Thousands of bikers are on the highways leading to Sturgis today as motorcyclists gather for the first day of the 74th annual rally tomorrow.
"Lot of bikes. I came up through Iowa and there's a lot of bikes," Jim Jones said.
While Sturgis prepares for the rush, the interstates in South Dakota are full of bikers making the cross-state trek. With all the extra traffic, bikers hope drivers pay attention to them.
"The van cut us off and we had to go around. I think he saw us coming but we came into the lane anyway and I think a lot of cars have no courtesy for bikers, they really don't," Paula Kiger said.
Some bikers today make their last stop in Sioux Falls before traveling nearly 400 miles to Sturgis. Kevin Smith of Louisville, Kentucky is making his first trip to the rally, and he says traveling in a large group has helped him stay safe.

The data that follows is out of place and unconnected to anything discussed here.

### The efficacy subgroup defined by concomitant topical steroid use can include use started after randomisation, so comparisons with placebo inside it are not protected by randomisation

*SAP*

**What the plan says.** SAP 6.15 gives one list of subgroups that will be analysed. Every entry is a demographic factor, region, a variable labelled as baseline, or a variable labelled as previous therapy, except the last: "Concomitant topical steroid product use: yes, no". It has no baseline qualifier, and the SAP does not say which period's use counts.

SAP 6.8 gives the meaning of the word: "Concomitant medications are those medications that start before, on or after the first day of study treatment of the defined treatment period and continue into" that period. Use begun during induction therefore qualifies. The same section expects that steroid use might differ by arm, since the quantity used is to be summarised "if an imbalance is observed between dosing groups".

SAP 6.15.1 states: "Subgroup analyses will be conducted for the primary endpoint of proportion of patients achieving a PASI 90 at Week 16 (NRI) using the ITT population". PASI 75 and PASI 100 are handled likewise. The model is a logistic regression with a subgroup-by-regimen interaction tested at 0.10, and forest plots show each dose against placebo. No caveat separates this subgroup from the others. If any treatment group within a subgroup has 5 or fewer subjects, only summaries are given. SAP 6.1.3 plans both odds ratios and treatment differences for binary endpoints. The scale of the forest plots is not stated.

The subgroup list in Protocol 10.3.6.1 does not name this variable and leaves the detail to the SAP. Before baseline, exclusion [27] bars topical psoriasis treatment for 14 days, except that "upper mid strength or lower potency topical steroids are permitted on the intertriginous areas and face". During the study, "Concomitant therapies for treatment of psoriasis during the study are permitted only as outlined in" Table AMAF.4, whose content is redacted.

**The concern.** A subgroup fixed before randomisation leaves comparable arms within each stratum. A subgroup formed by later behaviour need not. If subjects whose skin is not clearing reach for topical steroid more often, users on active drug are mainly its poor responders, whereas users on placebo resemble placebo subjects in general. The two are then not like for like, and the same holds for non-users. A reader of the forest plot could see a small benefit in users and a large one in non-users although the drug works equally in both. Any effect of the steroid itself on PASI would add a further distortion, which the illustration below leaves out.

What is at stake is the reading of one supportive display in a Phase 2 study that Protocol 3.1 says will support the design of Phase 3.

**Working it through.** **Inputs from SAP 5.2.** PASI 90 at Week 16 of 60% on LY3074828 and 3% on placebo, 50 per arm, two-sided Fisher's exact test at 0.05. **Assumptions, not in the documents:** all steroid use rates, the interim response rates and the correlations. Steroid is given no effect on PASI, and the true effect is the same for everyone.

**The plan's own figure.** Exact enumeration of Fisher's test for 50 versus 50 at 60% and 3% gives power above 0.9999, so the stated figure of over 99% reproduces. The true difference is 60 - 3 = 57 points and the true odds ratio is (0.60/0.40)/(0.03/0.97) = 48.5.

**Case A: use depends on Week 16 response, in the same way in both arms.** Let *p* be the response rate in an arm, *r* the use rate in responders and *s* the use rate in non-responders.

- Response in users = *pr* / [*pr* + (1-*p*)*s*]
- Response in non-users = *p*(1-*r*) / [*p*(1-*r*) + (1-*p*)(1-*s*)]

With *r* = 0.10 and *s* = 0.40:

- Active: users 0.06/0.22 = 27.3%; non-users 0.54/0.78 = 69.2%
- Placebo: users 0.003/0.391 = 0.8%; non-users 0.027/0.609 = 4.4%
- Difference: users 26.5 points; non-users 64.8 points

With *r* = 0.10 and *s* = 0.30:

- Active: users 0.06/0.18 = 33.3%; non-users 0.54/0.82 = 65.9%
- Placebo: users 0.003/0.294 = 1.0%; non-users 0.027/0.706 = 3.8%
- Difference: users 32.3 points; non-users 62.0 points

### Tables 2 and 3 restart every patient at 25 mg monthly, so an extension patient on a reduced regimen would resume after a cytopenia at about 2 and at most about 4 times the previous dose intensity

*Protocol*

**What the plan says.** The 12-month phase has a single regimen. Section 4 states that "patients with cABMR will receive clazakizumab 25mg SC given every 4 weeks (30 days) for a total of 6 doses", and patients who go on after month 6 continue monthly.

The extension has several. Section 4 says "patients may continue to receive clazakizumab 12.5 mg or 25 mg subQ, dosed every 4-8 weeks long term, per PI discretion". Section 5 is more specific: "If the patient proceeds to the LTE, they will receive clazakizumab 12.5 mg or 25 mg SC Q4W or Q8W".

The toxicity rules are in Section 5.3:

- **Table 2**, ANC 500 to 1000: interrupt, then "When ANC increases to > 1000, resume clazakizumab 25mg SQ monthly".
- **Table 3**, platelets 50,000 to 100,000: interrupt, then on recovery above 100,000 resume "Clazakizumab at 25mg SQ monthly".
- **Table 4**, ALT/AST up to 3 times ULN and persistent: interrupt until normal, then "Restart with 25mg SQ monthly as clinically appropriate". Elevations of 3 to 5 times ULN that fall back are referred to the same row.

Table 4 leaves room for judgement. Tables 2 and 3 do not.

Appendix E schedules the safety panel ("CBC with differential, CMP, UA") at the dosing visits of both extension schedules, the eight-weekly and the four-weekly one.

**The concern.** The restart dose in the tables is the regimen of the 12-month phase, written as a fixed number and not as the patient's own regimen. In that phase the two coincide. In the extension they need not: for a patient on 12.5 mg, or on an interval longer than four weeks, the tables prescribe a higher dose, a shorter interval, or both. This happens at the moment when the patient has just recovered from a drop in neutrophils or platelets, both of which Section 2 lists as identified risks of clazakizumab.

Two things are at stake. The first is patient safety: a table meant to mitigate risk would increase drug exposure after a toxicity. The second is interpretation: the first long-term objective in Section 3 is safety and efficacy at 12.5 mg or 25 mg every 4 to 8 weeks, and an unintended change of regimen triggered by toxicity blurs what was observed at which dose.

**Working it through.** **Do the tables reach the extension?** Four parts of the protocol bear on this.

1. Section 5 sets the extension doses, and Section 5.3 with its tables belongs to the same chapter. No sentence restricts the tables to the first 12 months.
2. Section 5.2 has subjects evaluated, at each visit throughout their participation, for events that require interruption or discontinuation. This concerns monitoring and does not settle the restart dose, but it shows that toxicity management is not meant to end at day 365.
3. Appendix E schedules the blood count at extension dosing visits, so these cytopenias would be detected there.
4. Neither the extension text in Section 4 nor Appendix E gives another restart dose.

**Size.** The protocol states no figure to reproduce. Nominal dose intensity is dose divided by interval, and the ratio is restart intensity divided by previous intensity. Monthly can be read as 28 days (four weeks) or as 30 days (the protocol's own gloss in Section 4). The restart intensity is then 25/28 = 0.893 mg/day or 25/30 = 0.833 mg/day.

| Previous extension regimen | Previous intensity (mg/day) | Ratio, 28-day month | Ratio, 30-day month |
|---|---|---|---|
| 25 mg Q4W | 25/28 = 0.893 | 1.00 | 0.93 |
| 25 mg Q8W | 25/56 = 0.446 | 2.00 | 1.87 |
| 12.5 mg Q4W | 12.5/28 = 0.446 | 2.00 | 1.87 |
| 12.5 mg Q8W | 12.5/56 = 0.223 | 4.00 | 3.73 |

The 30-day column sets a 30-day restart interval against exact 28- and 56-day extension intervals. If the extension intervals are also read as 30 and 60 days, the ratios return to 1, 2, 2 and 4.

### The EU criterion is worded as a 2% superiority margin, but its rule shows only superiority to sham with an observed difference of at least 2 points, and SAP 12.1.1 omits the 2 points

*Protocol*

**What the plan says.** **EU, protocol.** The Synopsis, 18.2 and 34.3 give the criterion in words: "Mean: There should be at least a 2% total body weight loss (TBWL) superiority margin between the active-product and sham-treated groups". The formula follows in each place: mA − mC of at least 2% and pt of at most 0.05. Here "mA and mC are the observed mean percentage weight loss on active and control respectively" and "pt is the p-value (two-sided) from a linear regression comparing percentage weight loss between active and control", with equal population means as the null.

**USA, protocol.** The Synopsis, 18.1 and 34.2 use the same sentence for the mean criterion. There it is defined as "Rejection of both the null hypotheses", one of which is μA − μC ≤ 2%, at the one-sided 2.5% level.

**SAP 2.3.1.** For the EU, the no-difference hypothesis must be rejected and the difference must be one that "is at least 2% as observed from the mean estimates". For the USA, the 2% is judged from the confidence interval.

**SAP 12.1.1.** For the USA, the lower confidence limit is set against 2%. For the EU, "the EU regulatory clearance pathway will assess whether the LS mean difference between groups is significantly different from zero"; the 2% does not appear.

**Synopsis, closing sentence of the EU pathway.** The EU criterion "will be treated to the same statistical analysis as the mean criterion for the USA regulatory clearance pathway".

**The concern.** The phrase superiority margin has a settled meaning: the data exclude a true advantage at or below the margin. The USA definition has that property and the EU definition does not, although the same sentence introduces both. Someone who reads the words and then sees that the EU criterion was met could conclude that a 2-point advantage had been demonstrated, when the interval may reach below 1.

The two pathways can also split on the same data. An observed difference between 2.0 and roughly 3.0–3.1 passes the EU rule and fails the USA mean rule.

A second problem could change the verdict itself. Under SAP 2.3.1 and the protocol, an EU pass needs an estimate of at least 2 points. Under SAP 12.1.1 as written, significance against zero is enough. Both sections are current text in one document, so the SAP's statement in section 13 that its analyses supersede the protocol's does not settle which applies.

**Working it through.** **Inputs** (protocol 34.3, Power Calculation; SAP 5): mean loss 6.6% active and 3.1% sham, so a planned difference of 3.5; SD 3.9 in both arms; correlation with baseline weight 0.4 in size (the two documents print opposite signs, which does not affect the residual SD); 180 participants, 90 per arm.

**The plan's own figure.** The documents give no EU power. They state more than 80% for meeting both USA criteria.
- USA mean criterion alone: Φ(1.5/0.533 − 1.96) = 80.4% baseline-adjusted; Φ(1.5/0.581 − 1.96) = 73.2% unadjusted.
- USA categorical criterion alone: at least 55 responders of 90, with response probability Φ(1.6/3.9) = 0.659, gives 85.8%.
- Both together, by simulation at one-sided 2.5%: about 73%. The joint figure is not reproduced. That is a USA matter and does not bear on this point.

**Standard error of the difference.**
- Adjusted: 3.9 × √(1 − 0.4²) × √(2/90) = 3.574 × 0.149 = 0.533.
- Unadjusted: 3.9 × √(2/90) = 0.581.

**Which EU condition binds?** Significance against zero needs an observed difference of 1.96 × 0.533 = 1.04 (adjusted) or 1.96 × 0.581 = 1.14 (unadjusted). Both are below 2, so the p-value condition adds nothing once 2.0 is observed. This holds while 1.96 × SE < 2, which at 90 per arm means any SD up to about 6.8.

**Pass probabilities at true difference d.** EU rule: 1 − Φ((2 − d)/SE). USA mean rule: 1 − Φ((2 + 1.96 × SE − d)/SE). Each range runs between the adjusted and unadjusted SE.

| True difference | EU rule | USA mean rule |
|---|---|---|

"Kind of look out for one another. On a motorcycle I kind of drive like the cars don't see me so I can make sure that I'm driving defensively and alert," Kevin Smith said.
But Pauline Basham says driving in a group can make riding more difficult.
"Cars cut in us. There's a string of us and they cut in the middle and it makes it hard for us to get back together," Pauline Basham said.
That's something Jim Jones looks for when he's on the road. The Montana resident will be making the long-trip home on Interstate-90 and will be keeping an eye on the thousands of bikers joining him.
"I try to give them as much courtesy as I can. Let them in and when you see a group of them, let them all stay together and just kind of watch for them," Jones said.
Around 450,000 people are expected in Sturgis for the rally. South Dakota Highway Patrol has extra officers on hand to make sure the ride there is safe. Bikers say if everyone is alert and watching the road, that shouldn't be a problem.
"Be respectful to motorcyclists," Jonelle Jones said.
"You know we're going to be respectful to the cars," Basham said.
To help prevent crashes, the South Dakota Highway Patrol is teaming up with 14 other states in the "I-90/94 Challenge.'' The operation runs until August 4. The goal is to have zero highway fatalities during the period and to reduce total crashes by 50 percent.